On that note, returning to your article – If I were to buy a 1TB thumb drive I would want it to move data, and to do it fast. If I get a performance hit after a(relatively) low amount of the transfer, I will have to sit and wait for an undetermined period of time for the task to finish. Which I won’t do.
So to me, unless these drives deliver steady performance that can outclass my own DIY product I don’t see the selling point. Time is so precious these days, and sitting around waiting for a usb2 speed, part transfer, is not very high on anyone’s list…
And finally to the point you are making of the move from mlc to tlc, to qlc… How is this a positive thing ? Lower prices for higher capacities. Sure. Which IS the only selling point. Technically it reads lower speed and endurance, made to look good by including caches for achieving those peak speeds, while all the time concealing the fact that these drives are really not that good.
My advice for a decent “thumb”- drive. Take any mlc nvme m.2(as physically small as you can/like). Buy a jms583(or better) and enclosure and thermal pads. Then you can compare 100GB’s of transfer medium, to and from your tlc/qlc thumb drive, and then to and from your DIY drive doing a cool 1GB/s for the whole transfer.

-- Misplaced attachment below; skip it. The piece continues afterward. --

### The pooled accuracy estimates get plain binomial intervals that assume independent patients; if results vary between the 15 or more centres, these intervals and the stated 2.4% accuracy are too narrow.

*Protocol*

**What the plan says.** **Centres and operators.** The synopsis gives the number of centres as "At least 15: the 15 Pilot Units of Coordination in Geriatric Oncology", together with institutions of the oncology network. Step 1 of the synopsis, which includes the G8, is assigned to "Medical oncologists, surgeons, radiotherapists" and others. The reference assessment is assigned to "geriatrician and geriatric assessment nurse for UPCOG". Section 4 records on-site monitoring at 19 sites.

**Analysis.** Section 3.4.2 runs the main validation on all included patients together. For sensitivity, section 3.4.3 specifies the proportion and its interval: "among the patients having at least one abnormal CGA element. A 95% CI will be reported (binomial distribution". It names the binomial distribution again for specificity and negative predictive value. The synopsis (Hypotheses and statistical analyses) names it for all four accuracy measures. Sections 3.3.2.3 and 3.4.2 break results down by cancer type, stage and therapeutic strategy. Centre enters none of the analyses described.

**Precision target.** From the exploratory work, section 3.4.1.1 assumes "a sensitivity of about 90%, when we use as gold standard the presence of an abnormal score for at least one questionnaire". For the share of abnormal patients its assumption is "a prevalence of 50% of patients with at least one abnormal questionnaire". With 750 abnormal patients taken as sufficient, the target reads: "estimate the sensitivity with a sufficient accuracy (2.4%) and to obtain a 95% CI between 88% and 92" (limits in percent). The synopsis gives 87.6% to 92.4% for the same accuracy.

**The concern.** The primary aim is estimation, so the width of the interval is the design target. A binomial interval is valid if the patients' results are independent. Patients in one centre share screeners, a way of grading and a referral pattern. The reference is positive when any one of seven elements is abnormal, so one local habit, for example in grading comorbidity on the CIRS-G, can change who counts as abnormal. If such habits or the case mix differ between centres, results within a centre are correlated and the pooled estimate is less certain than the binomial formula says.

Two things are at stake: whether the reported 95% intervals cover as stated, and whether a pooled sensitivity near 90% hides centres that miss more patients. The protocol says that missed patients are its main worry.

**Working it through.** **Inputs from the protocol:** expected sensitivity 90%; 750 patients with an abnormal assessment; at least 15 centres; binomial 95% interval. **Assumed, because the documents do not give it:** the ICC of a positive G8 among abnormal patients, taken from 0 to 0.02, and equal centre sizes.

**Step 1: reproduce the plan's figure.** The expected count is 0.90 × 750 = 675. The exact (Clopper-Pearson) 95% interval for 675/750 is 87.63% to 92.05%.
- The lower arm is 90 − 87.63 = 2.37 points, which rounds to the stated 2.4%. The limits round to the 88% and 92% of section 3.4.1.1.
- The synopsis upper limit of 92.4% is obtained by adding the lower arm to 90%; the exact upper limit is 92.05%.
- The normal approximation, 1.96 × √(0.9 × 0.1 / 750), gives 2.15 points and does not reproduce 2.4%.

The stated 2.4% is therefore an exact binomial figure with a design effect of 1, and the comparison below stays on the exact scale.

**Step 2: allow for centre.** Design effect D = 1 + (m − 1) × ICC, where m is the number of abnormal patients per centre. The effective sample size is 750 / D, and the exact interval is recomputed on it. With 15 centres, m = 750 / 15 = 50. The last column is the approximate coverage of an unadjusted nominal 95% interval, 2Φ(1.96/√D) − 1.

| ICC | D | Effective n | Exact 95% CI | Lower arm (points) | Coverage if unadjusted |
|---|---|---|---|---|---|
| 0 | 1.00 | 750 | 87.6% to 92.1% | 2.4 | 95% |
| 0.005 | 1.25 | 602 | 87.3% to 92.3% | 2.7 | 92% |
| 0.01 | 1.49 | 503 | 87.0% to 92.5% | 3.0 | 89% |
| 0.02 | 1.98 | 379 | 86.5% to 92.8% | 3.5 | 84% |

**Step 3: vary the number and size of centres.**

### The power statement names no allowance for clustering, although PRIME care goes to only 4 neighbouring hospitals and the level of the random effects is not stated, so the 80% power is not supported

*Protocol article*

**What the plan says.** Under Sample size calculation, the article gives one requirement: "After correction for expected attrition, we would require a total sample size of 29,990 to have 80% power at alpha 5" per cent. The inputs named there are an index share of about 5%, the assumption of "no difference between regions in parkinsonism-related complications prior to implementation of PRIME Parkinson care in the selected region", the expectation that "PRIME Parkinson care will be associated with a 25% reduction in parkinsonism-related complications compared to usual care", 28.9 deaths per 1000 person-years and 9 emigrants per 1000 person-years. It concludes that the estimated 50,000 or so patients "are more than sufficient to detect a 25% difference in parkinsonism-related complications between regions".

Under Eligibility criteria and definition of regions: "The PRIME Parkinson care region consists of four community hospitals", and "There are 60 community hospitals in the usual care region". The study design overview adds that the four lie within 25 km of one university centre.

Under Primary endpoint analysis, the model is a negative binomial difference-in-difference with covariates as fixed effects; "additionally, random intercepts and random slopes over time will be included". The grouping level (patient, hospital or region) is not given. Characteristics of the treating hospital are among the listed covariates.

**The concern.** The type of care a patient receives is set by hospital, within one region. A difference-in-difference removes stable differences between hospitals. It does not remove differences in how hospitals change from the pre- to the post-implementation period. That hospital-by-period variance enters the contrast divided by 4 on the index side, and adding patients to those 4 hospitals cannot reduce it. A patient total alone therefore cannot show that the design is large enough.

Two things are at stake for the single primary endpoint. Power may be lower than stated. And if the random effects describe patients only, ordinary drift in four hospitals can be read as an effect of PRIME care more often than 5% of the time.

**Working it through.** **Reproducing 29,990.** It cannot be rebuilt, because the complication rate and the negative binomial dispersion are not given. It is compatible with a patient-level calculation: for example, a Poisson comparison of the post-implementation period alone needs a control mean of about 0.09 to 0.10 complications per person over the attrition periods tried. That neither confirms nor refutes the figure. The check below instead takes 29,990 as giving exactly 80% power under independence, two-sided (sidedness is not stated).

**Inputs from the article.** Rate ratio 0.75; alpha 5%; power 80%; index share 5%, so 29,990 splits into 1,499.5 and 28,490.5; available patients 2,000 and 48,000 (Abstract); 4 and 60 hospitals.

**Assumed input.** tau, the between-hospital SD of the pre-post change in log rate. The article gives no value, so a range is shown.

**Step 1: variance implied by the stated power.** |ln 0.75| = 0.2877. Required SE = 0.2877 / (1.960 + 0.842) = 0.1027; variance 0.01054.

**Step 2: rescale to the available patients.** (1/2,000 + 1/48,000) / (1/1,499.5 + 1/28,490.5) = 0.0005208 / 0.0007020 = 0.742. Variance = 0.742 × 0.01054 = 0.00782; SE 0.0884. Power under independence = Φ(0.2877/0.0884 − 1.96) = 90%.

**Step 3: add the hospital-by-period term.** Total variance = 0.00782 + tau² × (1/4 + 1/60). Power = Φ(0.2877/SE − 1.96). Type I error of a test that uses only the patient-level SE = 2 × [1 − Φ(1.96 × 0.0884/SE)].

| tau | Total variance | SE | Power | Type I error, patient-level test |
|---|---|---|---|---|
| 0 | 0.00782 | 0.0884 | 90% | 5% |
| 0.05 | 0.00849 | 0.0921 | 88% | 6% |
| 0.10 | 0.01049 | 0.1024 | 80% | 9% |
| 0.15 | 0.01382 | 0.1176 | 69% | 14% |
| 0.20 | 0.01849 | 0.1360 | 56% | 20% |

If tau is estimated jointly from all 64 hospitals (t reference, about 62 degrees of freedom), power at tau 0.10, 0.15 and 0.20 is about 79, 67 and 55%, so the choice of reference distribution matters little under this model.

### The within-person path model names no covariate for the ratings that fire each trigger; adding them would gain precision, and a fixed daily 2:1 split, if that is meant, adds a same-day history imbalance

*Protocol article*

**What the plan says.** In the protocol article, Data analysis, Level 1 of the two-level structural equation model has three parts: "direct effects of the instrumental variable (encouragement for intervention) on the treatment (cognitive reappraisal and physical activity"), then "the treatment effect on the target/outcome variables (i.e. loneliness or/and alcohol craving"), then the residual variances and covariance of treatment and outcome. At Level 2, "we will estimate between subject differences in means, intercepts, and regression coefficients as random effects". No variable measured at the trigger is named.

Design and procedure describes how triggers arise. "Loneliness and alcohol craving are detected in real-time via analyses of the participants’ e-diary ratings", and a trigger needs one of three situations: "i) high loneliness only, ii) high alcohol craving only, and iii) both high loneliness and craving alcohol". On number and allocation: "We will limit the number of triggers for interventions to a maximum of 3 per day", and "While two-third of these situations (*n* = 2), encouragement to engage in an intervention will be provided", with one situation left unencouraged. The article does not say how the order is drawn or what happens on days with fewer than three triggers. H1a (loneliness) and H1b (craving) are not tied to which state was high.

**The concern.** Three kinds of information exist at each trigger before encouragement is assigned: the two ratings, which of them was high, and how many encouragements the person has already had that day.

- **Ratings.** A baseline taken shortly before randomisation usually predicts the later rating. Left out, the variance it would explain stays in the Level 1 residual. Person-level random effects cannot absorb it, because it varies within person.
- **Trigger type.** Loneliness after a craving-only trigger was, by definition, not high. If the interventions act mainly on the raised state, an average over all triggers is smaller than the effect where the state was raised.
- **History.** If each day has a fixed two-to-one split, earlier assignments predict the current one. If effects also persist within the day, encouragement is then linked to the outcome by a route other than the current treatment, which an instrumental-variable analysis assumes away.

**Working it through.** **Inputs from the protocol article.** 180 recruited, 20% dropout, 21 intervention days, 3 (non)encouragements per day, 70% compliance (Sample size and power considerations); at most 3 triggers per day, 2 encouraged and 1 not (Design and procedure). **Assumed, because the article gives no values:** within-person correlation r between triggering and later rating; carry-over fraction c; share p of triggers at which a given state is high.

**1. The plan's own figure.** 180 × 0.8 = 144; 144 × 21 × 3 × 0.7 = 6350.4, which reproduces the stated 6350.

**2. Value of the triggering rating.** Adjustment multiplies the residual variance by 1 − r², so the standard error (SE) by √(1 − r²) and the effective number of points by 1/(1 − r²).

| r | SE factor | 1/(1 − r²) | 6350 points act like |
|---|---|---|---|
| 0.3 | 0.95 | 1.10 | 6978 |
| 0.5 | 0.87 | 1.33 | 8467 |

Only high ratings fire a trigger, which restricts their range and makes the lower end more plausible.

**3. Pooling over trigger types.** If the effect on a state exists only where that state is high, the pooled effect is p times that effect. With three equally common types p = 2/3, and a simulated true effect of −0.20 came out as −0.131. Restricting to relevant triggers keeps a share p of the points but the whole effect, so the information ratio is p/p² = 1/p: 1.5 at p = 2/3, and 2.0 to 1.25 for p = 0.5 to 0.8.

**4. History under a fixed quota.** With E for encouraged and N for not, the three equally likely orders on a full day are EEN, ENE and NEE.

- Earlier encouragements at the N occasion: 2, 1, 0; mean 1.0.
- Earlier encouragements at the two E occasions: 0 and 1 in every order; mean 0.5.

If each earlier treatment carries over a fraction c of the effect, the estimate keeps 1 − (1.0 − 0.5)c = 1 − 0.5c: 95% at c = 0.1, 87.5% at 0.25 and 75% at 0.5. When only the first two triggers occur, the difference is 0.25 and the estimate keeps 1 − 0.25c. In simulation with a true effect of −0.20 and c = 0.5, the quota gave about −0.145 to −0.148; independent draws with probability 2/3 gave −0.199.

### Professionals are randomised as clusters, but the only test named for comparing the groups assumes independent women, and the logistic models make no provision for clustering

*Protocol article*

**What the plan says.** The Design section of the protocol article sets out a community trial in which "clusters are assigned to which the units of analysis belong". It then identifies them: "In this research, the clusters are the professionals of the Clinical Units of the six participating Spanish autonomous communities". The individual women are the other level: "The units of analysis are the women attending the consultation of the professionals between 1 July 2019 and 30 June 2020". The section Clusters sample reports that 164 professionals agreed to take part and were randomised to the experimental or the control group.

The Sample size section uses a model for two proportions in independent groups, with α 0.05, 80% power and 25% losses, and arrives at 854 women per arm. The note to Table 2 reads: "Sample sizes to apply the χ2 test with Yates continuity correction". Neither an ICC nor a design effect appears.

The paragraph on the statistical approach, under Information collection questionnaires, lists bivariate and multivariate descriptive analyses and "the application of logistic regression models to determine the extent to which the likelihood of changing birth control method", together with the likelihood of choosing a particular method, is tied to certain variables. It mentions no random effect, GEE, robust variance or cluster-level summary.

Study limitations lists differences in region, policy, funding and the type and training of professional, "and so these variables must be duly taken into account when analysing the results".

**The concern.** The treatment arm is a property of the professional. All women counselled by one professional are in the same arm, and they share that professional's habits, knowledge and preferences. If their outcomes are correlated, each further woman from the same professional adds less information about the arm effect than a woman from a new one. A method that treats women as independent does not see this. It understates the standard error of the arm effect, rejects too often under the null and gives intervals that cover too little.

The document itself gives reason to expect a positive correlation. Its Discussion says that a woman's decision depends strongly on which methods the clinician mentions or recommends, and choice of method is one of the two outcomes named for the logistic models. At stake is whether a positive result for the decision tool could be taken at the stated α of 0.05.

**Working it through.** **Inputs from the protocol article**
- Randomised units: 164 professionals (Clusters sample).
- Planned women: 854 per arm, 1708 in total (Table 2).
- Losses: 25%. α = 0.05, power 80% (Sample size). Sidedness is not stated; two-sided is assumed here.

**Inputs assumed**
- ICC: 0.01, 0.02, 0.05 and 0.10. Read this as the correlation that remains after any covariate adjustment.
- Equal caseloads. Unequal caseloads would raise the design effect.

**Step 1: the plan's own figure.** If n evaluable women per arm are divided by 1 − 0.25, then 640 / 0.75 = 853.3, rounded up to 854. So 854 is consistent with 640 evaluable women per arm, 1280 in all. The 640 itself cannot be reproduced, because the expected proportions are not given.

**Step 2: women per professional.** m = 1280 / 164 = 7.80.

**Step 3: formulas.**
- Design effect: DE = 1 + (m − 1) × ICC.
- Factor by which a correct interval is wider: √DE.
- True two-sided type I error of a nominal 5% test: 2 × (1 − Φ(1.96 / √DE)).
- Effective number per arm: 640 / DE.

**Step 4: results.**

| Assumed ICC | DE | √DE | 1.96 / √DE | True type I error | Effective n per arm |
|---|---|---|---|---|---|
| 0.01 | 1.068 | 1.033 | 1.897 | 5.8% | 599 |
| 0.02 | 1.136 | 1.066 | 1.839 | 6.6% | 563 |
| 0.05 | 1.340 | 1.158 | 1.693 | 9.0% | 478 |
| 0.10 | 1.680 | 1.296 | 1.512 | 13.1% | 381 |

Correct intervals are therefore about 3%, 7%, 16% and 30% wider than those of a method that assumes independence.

To end this comment: I have tested this so this is not just trolling. When/if these tlc/qlc drives actually start producing results like my own, I think they will actually be worth something. Until that I regard them at best as hugely overpriced, and as such ripoffs.
So I am sure you know that we have tested the JMS 583 and there is no comparison. That would tie into the MyDigitalSSD M2X a few articles back as well. The problem is that the mainstream computer guy (or girl) doesn’t have Type-C on their present system, and if you are an enthusiast or media professional with Type-C, you already know that this test would pale in comparison to the JMS 583 at 1GB/s. The hiccup, of course is that that solution cannot compare in size…not even close. They are not the same devices in question. This is simply a USB 3.1 solution that hits mainstream speeds, is pocket sized, and has capacity…nothing more. If this were a Type-C solution… you bet I would have extended this test just a bit…but for now… so be it. Thank you for taking the time to write your opinion. You should consider reviewing eheh.
While I take your point, Mr. Tokar, in your reply to the above post, just how portable does portable need to be? Unless you have [very] small pockets an NVME SSD enclosure such as the My Digital one you mention would fit easily. Such an enclosure filled with a budget 1TB TLC NVME drive, together with a USB type C to type A cable would be cheaper, have greater write endurance and ought to be more performant than the pen drive. Additionally, should the user in the future ever have a computer with a USB C 3.1 Gen 2 (or better) port even more performance can be unlocked at the cost of a new cable. In such circumstances, I would suggest the pen drive only makes sense for those who need to carry it on their person at all times – a small group of people, I would suggest.